In keeping with her about-to-commence position as curator of the about-to-commence museum, the Bag Lady has been doing some historical research about the area where she lives. The first settlers arrived in this area early in the last century, but the population was sparse for quite some time due to a difficult river crossing.
The Bag Lady found this passage interesting and thought she would share it with you because it illustrates the hardships faced and the ingenuity employed by our ancestors.
There were no fridges or freezers in those days, so the pork was salted and put down in a big wooden barrel. We often put a chunk of moose meat in the brine as well. We fried some of the meat and put it in crocks or cans and covered it with melted butter or lard.
We were short of jars for canning fruit, so we took the necks off large wine bottles by wrapping a few rounds of string around the bottle, putting coal oil on the string and burning it, then turning the bottle over in cold water. The bottle usually broke off quite even. A little rub with some sand paper made the top smooth. We cooked wild berries quite thick without sugar and filled the bottles. We then took a square of brown paper, dipped it in skim milk and put it well down the sides and across the tops of the hot jars. They sealed good and kept real well. There were lots of bottles left in a shack that was once owned by a Mr. B***
In 1937, we moved to a different location and put the crop and garden in. There was a beautiful garden spot there that would grow anything without danger of frost. We seeded the field by hand, broadcasting the seed from the back of the wagon. We got a good crop of oats.
In 1939, we homesteaded on a different quarter. We camped there for awhile and did some brushing by hand. There was a very small shack on it, so we ate in the shack and slept in a tent. I had no oven to bake bread, so often took it to a neighbour's to bake it. I even baked it in a trench dug in the ground. We never had baker's bread. We often made biscuits or bannock on the campfire. We always had a cow along, so had plenty of milk, cream and butter.
Another woman describes how she and her husband built a log shack with a pole roof, and covered the roof with sod. When it rained, the water (and mud!) would come through, so they would put the tent that they had lived in the previous year over their bed to keep it dry! They would keep moose meat on their roof in the winter to keep the dogs from eating it.
Hope you enjoyed this little peek at the past. The Bag Lady is thinking about making this a regular part of her posts here.
LOVED the past-peek BL.
now Im off to read what I missed while traveling.
damn conferences making me lose track of your life :)
Yes, more please! (None of my ancestors ever lived where sod roofs were common. Lucky them.)
Mary Anne in Kentucky
I vote for more history, too! : )
Carla - how WAS the conference? Glad you enjoyed this!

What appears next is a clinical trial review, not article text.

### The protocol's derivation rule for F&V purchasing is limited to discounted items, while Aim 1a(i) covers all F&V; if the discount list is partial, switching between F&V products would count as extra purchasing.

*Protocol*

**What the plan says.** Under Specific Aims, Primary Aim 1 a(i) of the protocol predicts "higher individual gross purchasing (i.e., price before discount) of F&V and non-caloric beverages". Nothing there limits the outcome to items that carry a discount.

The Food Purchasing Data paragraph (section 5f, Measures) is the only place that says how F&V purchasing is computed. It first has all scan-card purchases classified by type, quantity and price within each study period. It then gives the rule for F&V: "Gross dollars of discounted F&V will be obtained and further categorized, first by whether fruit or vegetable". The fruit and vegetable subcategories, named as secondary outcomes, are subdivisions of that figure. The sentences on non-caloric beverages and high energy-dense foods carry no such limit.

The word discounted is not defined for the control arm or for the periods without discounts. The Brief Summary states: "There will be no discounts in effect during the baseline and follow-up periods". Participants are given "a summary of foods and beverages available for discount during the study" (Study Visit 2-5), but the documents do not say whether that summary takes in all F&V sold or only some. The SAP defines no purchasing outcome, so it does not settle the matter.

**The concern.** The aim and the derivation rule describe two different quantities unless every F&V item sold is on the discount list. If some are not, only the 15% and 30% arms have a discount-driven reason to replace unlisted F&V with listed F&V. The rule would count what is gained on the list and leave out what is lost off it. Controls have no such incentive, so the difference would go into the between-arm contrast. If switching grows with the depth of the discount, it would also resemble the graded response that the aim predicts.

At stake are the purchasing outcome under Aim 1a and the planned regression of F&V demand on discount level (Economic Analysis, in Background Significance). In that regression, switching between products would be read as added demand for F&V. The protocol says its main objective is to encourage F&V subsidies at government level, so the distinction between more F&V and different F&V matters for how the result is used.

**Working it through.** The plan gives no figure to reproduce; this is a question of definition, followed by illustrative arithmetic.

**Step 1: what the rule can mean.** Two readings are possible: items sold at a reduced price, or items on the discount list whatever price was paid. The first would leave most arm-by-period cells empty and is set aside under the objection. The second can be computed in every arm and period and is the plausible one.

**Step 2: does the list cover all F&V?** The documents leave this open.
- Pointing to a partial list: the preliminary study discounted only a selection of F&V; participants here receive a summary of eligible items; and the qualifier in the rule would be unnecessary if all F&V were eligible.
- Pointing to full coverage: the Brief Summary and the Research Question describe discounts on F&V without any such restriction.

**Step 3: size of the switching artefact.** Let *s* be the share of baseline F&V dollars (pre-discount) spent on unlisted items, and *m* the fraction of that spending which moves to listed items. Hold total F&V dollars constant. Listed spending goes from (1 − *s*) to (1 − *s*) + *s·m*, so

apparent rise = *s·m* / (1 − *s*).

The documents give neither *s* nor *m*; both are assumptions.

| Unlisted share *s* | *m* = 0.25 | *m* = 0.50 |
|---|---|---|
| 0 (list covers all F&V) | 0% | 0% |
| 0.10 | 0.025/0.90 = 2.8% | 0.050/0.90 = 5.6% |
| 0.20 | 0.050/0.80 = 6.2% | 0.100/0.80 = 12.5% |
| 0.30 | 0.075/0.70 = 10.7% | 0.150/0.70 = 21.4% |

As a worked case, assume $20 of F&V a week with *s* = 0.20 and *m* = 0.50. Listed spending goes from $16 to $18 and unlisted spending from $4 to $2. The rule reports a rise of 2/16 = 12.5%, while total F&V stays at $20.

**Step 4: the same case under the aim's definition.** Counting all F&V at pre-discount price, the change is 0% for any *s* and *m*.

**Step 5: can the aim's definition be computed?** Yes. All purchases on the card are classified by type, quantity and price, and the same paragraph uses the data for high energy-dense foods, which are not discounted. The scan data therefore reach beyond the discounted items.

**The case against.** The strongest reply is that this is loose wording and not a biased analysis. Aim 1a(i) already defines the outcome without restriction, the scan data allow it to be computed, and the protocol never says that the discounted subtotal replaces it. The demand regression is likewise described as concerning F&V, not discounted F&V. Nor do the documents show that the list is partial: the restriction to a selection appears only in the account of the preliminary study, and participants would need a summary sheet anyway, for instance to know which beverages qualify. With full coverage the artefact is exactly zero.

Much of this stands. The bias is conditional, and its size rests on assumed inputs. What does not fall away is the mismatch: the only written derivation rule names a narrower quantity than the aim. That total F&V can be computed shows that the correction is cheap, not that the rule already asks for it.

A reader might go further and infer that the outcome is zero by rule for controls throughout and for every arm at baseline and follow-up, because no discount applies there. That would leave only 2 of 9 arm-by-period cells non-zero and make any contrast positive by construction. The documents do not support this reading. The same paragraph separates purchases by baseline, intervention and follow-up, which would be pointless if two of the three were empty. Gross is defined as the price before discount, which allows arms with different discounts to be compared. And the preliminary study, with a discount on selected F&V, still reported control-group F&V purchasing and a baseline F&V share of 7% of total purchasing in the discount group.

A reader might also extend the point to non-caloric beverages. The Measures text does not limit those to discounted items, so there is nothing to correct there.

Mary Anne in Kentucky - I was counting on you enjoying this! Settlers out west here lived in all manner of shelters some more primitive than others. Perhaps that will be the next lesson.....
Marianne - thanks! I'm glad you enjoyed it!
Oh wow - this is so interesting! I love reading stuff about pioneers. They were so ingenious - love the wine bottle trick. Although when you got to the mud-rain it reminded me how glad I am to be living now and not then!
Charlotte - I know exactly what you mean! I find it really interesting, and it makes me so appreciative of all the modern conveniences we have now!
Wonderful stuff! (Well, as history -- I'm not a fan of personal hardship, LOL)
Putting the moose meat on the roof to keep it from the dogs made me smile.
Very interesting stuff Sis. I vote for more too. I can't imagine having to live in a soddy - yuck.
I love this kind of stuff. Although I love our modern conveniences, I think something gets lost when everything comes easily.
Those who have never had a specialized device for every task often have very creative minds and a can-do spirit that we'd do well to learn from.
Wow. That's amazing. I'm, um, really glad that I live during this time period.
The ingenuity and self sufficiency of generations past always makes for fascinating reading. Please do continue to share.
Also, please remember that your life is interesting and fascinating, too!
DEFINITELY more, please! Wow, that was super-interesting! I love that kind of stuff . . . :)
Thanks for sharing...makes me a little embarassed for complaining about my "hardship" with all the snow...
I love to hear stories such as this!
Yaay, and thank you. I'm glad you decided to include some of your town's history - I'm looking forward to further posts. I'm also glad to see a few more history buffs: we're in good company. :>)
I'm really pleased that so many of you enjoyed it (but I really had no doubt.... y'all are so intelligent and inquisitive!)
I will try to make this a regular feature.
Sounds like a fine blog addition. When do you start working there?
Hilary - soon. Not sure exactly when, but it will be soon.
That sounds like it's going to be a very interesting position! Hope you enjoy it. :)
That's so interesting! Yep, more history would be a good thing.
Yes, those were the days! I'm not so sure that any of us could endure the hardships that the old-timers went through. I'm glad you're enjoying your new position as curator! Congratulations!
Love to history! My great aunt (just turned 98!) tells us stories about staying home from school to pick the cotton, waking up early to milk the cows, and other such stories. I love hearing all about it!
Thanks, Cheryl! I'll work on finding more to share.
Redbush - thanks - I know for a fact that I wouldn't be able to do half of what they did in those days!
Gena - I love hearing those stories, too! Especially first hand from someone who lived it! You're lucky to have your great-aunt in your life!
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